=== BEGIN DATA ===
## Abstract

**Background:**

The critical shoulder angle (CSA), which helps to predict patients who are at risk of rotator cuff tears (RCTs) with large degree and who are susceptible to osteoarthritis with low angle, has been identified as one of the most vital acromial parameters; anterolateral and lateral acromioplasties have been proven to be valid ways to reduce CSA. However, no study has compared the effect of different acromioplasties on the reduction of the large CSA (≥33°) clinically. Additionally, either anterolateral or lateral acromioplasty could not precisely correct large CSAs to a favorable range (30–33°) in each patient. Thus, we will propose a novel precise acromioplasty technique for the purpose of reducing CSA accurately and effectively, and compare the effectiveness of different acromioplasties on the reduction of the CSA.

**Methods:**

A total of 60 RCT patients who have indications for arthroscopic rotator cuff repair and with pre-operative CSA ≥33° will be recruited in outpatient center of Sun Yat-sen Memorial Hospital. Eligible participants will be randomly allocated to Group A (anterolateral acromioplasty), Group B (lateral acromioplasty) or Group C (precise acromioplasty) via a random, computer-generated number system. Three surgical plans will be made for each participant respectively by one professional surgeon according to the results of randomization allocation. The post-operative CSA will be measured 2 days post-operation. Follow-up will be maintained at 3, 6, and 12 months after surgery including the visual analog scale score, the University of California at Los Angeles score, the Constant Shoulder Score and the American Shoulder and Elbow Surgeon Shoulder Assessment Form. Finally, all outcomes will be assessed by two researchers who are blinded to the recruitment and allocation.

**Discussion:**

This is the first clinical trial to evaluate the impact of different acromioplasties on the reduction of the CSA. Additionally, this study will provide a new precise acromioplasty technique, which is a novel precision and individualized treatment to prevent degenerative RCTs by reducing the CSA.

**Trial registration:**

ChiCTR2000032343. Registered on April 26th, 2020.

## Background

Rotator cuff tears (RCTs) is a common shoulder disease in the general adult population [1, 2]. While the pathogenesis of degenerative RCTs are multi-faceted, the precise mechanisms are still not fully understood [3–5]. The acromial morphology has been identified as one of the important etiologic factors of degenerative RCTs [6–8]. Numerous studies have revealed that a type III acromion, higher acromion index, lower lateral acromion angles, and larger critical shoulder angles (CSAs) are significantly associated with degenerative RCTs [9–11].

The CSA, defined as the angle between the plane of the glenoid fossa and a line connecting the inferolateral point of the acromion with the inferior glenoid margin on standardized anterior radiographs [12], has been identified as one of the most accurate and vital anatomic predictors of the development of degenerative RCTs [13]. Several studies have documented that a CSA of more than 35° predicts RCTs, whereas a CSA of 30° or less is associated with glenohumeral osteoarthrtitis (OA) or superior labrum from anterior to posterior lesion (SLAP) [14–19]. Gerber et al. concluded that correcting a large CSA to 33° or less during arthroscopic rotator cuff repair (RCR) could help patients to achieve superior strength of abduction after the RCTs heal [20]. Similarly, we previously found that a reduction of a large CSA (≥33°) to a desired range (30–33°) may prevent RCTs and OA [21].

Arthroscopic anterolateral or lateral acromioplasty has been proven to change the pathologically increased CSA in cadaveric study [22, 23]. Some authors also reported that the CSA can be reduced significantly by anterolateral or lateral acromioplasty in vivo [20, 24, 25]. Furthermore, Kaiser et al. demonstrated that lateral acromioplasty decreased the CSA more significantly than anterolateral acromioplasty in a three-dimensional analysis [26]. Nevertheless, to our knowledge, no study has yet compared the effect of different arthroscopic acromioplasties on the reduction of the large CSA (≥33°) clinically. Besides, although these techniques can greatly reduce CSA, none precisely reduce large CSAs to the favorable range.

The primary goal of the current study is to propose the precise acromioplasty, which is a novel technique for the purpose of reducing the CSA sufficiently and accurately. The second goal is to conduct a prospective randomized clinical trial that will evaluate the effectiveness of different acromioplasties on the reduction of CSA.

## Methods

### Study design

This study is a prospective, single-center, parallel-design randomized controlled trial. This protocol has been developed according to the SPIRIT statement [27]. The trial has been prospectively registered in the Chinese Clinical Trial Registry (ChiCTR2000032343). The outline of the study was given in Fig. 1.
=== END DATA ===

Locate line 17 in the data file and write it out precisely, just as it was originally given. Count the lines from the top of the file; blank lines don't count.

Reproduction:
This study is a prospective, single-center, parallel-design randomized controlled trial. This protocol has been developed according to the SPIRIT statement [27]. The trial has been prospectively registered in the Chinese Clinical Trial Registry (ChiCTR2000032343). The outline of the study was given in Fig. 1.